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, 42 (2), 155-62

Higher Education and Psychological Distress: A 27-year Prospective Cohort Study in Sweden


Higher Education and Psychological Distress: A 27-year Prospective Cohort Study in Sweden

Annica Brännlund et al. Scand J Public Health.


Aims: Research identifies a positive link between education and a reduction of psychological distress, but few studies have analysed the long-term impact of education on psychological distress. This study followed the same cohort for 27 years, investigating the association between education and adult psychological distress. Further, it discuss whether the link can be understood through the mediating mechanisms of social and labour-market resources, furthermore, if the mechanisms operate differently for men and women.

Method: A 27-year prospective cohort study was performed at ages 16, 18, 21, 30 and 43. The cohort consisted of all students (n = 1083, of which 1001 are included in this study) in their final year of compulsory school in Sweden. Data were collected through comprehensive questionnaires (response rate 96.4%), and analysed with OLS regression, with psychological distress at age 21, 30 and 43 as dependent variable. Baseline psychological distress, measures of social and labour-market resources, and possible educational selection factors were used as independent variables. To compare the overall magnitude of educational differences, a kappa index was calculated.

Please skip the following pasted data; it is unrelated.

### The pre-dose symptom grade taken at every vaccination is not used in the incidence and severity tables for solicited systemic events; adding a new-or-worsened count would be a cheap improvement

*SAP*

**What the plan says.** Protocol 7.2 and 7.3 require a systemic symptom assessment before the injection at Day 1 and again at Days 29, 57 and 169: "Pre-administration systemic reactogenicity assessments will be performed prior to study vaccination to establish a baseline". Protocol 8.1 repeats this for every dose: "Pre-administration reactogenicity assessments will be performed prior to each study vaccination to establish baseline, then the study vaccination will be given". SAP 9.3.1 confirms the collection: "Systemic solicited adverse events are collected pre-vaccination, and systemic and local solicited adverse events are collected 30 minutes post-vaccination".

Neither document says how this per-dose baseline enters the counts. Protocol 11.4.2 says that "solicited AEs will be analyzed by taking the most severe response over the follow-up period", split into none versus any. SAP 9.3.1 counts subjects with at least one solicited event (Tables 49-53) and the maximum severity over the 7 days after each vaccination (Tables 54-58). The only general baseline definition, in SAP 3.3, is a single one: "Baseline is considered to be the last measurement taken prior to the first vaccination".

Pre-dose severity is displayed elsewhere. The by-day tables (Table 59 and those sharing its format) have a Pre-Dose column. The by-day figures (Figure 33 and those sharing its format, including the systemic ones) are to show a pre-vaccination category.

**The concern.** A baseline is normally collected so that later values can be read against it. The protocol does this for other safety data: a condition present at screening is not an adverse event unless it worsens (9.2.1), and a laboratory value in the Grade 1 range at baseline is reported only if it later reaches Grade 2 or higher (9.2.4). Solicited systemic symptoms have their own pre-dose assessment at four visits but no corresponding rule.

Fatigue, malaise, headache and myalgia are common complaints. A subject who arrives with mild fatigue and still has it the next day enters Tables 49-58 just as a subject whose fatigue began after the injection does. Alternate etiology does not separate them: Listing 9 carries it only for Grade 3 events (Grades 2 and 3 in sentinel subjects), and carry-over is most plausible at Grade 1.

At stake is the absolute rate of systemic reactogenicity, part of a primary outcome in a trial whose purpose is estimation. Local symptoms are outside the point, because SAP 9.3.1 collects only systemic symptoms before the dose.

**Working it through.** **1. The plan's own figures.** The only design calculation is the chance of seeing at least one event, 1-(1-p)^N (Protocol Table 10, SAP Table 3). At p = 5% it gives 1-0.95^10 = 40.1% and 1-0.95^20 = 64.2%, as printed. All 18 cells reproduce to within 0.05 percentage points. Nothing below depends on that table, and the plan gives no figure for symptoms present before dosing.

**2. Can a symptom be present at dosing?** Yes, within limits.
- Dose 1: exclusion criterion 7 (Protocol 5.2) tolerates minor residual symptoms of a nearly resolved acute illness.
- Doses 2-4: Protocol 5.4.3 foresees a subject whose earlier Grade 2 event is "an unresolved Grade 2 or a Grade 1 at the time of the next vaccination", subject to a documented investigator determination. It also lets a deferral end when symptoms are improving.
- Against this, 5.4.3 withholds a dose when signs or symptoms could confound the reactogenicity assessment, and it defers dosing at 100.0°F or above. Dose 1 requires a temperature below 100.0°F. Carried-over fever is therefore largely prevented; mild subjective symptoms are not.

Results: A positive relation between higher education and less psychological distress was found. When becoming older this relation weakens and a link between social and labour-market resources and psychological distress is observed, indicating that education in a long-term perspective operates through the suggested mechanisms. Additionally, the mechanisms work somewhat differently for men than for women: labour-market resources were significant for men and social resources were important for women.

Main findings: higher education is positively linked to less psychological distress, and the link can somewhat be understood through the mechanisms of social and labour-market resources.

Keywords: Education; labour market resources; longitudinal cohort study; psychological distress; social resources.

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